Just to contextualize these first verses. This is part of the opening praise by Paul related to the blessings that we have given to us believers in this Church Age. The more I read through this, the more I am coming to understand that as we do so, what Paul is describing for us is the blessings that we have in Christ.
The context here is he is talking about what believers have and enjoy as members of the body of Christ. So his focal point is not really in terms of being individually saved, but he’s expressing the blessings we have corporately in Christ. That’s the framework, and it helps us to understand phrases like what we see in Ephesians 1:4, that He chose us in Him.
Too often, as I’ve been pointing out several times, the way this is read by people is that, “He chose us,” and then they just stop, or they will read it, “He chose us ‘to be’ in Him,” which is a selection to be saved. Doesn’t say that. There’s no “to be” there.
It is more the idea “us in Him” is talking about us who are in Him, so his focal point is on what is provided for those who are in Christ. It is the not so much that he is talking about God selecting those who would be in a certain building or in a certain house, but he is talking about those who are already in that building or in that house.
We are all in Christ; we are in Him, and He chose us in Him for certain purposes. It’s talking about the destiny and the purpose of the church. Those who are united with Christ by faith in Him. The context of that has often been ignored.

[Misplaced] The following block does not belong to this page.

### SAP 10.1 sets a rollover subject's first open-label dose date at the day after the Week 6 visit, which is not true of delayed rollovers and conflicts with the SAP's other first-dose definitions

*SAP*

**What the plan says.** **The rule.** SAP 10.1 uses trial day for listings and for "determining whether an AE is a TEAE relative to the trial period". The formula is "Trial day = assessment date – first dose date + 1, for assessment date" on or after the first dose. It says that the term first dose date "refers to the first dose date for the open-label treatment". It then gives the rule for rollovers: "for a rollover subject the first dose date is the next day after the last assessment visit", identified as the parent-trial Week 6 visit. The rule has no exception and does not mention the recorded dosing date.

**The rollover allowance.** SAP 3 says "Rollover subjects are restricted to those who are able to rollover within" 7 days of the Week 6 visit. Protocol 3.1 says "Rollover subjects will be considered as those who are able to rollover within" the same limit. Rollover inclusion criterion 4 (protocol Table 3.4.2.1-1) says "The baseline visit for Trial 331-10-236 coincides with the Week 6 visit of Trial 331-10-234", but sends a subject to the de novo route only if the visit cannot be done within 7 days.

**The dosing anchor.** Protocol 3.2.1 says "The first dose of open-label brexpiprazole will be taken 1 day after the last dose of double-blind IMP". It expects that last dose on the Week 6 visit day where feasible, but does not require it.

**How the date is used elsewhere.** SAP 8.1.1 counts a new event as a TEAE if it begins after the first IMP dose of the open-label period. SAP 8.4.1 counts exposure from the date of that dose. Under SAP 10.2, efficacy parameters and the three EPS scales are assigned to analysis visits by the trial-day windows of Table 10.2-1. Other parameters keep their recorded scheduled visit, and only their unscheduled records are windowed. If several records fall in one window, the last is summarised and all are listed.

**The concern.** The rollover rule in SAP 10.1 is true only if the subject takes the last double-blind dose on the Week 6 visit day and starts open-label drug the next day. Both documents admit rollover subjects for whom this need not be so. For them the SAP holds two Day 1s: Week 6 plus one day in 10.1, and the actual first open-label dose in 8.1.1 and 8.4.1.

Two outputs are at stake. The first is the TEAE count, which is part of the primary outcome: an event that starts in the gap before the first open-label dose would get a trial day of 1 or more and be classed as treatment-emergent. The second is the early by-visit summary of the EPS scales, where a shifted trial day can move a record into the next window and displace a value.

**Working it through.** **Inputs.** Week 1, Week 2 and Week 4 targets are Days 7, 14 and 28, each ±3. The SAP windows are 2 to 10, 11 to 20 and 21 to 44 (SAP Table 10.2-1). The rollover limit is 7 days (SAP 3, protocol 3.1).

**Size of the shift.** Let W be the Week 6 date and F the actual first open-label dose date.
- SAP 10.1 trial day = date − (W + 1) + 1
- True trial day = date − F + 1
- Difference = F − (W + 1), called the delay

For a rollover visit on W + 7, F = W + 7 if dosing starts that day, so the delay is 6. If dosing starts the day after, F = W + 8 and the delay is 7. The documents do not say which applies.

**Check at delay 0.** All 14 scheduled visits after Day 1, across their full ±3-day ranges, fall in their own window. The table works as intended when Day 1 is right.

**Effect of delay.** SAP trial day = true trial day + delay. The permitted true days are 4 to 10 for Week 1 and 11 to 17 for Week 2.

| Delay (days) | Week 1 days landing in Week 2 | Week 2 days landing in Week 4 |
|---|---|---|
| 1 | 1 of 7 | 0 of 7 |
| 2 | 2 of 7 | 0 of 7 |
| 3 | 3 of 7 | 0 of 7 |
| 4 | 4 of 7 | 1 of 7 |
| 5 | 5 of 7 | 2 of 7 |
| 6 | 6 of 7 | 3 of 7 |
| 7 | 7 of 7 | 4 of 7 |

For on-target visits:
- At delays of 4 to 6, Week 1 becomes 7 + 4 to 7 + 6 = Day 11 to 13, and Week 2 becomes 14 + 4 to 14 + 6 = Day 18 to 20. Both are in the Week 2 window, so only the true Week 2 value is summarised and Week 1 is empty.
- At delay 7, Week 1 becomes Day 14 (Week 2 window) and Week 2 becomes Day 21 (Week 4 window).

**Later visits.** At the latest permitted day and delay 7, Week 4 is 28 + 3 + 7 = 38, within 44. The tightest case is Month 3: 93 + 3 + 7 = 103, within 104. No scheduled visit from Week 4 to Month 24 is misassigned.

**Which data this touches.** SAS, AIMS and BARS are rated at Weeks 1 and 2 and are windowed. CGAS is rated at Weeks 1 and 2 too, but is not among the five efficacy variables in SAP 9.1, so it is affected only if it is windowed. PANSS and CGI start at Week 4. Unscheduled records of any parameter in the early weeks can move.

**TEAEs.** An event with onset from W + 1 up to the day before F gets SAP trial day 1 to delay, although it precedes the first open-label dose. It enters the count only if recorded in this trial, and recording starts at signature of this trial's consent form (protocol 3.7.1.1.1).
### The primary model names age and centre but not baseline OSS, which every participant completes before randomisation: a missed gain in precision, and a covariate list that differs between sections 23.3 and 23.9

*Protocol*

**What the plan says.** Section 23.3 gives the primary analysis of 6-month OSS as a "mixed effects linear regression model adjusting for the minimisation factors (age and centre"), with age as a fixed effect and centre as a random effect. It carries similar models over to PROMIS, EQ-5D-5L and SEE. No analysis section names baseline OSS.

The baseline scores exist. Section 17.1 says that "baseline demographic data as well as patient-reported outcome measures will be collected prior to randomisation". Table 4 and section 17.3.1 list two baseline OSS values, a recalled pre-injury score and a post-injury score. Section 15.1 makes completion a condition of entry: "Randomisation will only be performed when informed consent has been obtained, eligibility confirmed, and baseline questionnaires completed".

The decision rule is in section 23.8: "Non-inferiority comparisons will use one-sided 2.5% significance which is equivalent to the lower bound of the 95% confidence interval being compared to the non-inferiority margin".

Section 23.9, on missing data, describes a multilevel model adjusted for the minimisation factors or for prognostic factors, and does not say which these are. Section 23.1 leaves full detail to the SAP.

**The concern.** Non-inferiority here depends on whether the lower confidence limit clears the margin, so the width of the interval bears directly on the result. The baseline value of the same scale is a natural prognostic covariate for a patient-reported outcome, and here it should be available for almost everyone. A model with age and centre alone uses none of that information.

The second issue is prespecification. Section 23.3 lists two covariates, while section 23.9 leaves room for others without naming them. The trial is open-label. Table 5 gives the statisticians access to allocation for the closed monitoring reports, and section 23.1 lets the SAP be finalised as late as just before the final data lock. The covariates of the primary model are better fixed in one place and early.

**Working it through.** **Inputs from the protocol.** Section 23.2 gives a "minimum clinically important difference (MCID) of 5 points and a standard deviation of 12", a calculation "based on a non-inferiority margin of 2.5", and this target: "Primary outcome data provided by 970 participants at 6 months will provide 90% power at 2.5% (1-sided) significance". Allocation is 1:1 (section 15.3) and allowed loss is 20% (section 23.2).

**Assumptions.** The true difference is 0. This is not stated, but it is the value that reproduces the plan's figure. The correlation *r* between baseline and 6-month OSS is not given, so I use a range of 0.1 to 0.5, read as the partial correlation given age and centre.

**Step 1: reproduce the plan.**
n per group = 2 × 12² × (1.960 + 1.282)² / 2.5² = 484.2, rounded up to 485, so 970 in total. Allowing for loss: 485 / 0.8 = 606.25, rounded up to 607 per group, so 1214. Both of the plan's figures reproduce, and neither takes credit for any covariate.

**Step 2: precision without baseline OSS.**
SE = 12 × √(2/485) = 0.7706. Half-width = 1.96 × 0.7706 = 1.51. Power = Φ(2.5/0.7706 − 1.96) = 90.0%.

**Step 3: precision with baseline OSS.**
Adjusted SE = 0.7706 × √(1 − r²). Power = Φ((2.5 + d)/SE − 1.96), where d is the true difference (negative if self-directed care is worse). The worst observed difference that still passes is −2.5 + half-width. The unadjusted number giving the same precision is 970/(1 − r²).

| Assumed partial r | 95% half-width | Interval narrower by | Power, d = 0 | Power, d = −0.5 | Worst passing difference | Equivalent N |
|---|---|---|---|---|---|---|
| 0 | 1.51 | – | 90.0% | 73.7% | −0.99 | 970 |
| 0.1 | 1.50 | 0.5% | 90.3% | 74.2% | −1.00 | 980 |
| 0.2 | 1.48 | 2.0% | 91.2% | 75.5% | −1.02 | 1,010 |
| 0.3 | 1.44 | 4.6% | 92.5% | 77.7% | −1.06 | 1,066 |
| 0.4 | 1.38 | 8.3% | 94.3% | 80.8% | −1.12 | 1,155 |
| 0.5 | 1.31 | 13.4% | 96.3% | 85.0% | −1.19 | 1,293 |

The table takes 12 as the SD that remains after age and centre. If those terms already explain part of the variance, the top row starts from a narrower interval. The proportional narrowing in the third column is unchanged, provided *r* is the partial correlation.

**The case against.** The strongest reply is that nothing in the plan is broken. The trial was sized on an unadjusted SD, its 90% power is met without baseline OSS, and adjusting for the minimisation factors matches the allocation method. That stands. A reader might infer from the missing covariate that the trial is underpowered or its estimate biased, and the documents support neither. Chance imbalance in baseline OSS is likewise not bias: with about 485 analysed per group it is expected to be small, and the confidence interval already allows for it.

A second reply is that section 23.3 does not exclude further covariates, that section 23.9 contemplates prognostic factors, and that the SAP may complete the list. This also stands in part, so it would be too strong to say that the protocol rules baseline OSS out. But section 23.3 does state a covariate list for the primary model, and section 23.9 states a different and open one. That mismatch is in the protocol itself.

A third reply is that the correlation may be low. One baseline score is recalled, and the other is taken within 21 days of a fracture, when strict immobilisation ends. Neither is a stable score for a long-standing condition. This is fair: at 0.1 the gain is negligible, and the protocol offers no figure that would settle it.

That there are several words that tie this passage to other passages. We have the mention here of the word “to choose,” which is the foundational word for “election.” It is connected to the word “foreknowledge” in 1 Peter 1:2 and also to “predestination” in Romans 8:29.
These are foundational verses to understand what precedes this mention of “choice.” Also, there’s no mention in Ephesians 1:3 of what the basis might be for the choice. We will have to deal with that as we move along.
1 Peter 1:2 says that it’s choice. There we will get into some other issues, but it is choice not election. Choice refers to the quality of the group. They are choice, and the reason we know it’s not “chosen” or “elect” is because you get the idea, especially in the second phrase “by means of sanctification of the Spirit.” It’s not chosen by means of sanctification of the Spirit. The word is choice, and we will get to passages that talk about that.
It talks about the quality of the group. They are choice or excellent because they possess the righteousness of Christ. This happens by the sanctification of the Spirit. They are choice by means of that work—of the sanctification of the Spirit.